Is that the Comet? My vac's broken
MORECOMBE and Wise Christmas Specials on TV, bowler hats and our motor industry – all great British traditions which, sadly, are no longer with us. You can add to that the tea trolley which was once such a familiar feature in our offices. A food company m
MORECOMBE and Wise Christmas Specials on TV, bowler hats and our motor industry - all great British traditions which, sadly, are no longer with us.
You can add to that the tea trolley which was once such a familiar feature in our offices.
A food company misses these institutions on wheels so much that this week it launched a campaign to bring them back.
It argues that as we are spending longer than ever chained to our desks - working the most hours of all EU member states - we should reinstate the trolley tinkling its way around the office serving a refreshing cuppa and a snack to revive the wilting workers.
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Now it is running a competition for people to win a tea trolley for their office so a "whole new generation can experience the benefits".
I wonder whether it will be essential, as it seemed to be years ago, to have said tea trolley pushed around by a lady past the first bloom of youth, wearing a turban and with a cigarette dangling from the corner of her mouth, dropping ash onto the refreshments being dispensed. Oh, happy days.
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And talking about times past, I was intrigued by the headline on a press release which popped into my in-box the other day. This announced: "Comet is turning 75 on May 18."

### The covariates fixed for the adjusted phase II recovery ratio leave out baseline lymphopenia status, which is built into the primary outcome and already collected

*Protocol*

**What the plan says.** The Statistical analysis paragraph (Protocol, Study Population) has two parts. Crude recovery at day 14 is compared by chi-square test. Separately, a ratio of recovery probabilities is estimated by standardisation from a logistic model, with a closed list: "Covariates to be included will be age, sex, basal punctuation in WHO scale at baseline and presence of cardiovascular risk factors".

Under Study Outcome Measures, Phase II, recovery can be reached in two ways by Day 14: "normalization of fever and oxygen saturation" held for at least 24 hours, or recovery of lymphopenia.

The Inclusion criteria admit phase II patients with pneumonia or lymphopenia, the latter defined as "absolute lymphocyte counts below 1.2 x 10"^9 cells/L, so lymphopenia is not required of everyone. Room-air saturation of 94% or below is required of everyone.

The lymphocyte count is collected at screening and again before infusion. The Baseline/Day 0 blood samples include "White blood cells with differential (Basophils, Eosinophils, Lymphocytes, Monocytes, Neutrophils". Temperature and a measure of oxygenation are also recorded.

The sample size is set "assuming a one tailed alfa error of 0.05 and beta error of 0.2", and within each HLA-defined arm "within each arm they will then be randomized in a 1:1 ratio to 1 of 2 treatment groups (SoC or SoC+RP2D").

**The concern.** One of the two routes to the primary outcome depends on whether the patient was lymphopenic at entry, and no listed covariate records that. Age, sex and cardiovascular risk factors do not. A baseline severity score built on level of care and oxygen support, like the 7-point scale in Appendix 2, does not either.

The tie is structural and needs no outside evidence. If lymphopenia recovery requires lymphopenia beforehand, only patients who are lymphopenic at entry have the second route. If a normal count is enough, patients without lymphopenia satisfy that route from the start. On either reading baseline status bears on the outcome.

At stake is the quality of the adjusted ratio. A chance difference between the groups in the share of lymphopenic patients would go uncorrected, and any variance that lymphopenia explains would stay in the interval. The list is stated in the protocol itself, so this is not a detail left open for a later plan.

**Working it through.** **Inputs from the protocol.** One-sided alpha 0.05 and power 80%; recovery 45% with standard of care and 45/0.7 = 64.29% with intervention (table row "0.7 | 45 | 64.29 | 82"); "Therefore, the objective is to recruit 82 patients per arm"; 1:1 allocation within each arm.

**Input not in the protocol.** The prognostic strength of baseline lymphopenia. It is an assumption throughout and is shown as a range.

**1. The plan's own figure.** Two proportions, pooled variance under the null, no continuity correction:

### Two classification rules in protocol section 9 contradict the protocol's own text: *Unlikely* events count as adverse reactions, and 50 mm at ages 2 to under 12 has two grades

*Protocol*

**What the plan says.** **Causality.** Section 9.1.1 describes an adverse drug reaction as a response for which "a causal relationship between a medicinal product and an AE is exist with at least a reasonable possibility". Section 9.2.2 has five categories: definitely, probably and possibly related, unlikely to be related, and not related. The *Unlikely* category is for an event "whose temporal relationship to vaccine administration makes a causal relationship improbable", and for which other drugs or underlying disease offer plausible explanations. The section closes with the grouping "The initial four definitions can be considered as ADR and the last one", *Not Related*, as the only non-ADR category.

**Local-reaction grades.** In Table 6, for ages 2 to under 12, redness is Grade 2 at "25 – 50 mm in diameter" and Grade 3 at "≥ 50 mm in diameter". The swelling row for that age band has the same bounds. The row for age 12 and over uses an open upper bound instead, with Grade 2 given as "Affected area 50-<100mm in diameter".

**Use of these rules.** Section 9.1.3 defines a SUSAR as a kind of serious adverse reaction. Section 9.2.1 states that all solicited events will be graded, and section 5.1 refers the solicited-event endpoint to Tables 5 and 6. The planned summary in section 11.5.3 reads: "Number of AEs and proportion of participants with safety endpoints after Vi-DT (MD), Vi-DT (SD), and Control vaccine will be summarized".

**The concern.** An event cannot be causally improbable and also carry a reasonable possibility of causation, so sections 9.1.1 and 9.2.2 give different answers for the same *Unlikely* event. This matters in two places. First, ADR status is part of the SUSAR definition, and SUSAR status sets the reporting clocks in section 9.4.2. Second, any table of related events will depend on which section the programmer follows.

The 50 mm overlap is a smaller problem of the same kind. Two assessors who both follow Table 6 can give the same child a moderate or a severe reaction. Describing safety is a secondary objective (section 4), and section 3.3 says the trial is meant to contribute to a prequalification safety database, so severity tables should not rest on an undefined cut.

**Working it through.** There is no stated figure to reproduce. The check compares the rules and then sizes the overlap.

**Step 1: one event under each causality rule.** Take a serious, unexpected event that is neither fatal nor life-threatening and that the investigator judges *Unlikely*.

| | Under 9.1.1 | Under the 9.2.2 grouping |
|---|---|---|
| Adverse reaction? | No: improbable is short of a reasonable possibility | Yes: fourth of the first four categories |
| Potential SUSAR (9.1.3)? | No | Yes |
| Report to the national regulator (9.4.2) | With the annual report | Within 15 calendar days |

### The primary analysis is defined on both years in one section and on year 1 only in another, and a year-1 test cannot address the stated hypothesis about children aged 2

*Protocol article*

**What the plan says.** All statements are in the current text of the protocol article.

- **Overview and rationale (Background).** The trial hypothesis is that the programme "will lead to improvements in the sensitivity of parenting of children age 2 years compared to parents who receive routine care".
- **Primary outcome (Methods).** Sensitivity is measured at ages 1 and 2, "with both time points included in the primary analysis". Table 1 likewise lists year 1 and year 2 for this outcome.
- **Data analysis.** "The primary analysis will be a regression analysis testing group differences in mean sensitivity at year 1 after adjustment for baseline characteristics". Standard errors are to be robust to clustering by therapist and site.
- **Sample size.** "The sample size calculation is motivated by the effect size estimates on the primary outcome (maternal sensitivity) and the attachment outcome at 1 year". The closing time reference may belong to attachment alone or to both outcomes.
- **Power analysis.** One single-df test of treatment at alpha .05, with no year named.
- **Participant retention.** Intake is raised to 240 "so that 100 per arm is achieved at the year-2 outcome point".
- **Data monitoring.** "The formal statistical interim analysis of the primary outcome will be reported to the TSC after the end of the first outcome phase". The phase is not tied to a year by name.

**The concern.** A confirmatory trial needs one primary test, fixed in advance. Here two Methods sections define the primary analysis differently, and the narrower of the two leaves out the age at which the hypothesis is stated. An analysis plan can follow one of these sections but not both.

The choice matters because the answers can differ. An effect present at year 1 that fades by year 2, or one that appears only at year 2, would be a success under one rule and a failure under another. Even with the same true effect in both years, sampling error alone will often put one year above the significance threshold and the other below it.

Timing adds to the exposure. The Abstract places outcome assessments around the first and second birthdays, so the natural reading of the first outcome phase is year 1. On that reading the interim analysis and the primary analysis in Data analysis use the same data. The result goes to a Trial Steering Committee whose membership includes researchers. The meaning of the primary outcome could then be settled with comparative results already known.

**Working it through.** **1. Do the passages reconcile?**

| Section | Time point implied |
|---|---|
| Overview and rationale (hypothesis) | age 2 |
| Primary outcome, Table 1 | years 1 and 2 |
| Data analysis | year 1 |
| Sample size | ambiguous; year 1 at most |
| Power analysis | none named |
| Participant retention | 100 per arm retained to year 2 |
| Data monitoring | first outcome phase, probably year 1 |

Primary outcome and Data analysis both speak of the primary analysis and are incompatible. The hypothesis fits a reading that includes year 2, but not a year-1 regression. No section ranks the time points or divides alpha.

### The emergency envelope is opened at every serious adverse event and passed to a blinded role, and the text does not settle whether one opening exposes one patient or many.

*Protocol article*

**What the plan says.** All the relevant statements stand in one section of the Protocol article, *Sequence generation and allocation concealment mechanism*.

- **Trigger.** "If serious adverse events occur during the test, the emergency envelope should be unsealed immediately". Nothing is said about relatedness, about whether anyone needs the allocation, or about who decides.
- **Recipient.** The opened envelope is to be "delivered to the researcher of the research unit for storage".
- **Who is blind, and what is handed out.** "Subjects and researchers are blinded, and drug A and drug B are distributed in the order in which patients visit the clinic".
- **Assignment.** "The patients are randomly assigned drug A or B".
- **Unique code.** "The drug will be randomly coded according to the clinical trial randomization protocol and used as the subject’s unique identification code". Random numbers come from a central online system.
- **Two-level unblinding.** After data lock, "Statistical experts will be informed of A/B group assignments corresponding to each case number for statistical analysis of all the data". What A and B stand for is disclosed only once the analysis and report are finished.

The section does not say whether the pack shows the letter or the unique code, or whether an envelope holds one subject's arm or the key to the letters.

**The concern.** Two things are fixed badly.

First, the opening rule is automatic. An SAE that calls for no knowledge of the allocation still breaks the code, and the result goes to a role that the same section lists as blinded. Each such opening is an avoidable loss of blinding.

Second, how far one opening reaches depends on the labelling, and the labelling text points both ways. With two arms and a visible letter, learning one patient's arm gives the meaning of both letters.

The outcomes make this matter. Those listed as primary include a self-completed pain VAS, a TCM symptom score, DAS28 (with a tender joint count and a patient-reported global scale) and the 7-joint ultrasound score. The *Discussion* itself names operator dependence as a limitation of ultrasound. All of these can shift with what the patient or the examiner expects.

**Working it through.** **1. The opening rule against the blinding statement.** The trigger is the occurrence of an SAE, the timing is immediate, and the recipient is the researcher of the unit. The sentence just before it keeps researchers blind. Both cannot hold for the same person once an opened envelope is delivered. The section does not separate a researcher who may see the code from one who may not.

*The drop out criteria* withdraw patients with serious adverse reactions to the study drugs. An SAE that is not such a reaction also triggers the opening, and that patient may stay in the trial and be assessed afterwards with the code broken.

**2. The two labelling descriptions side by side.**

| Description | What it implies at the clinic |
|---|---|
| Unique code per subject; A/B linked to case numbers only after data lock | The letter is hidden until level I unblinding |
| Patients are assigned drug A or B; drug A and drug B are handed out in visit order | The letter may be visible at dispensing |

I'm sure that, if memory serves correct, the Comet first appeared on May 18, but it was 37 years ago, not 75.
How could someone have got that so wrong? But then, reading on, I realised that the subject was the Comet electrical store group (We used to get phone calls which began: "Is that the Comet? My new vacuum cleaner has gone wrong." I wonder how many calls our namesakes got declaring: "I've got a story for you.")
As far as I know, the other Comet never dealt in tea trolleys, unless there was a now long-forgotten electrically-powered version which could have been promoted as a fast food outlet.
What they have sold in times gone by makes interesting reading. Pre-1960, the most popular lines were radios.
In the Swinging Sixties, cathode ray tube colour televisions were the stars of the shelves.
Into the Seventies, automatic washing machines were the top sellers in 1971-72 and Teasmaids - can you imagine anyone having them by the side of the bed these days? - were the product being snapped up the most in 1973-74.
The next year, upright vacuum cleaners - replacing the cylinder variety which looked like dachshund dogs being dragged around on a lead - were all the rage.
Other items which came and went in the popularity stakes over the last 30 years were Sony Walkmans - imagine the look of disgust if you offered one to a teenager today - VHS recorders, Sony Discmans, cordless phones and Minidisc players - all of them now only fit for a museum.
It is difficult to imagine that scorn will be heaped on digital cameras, iPods and LCD TVs but it is bound to happen one day.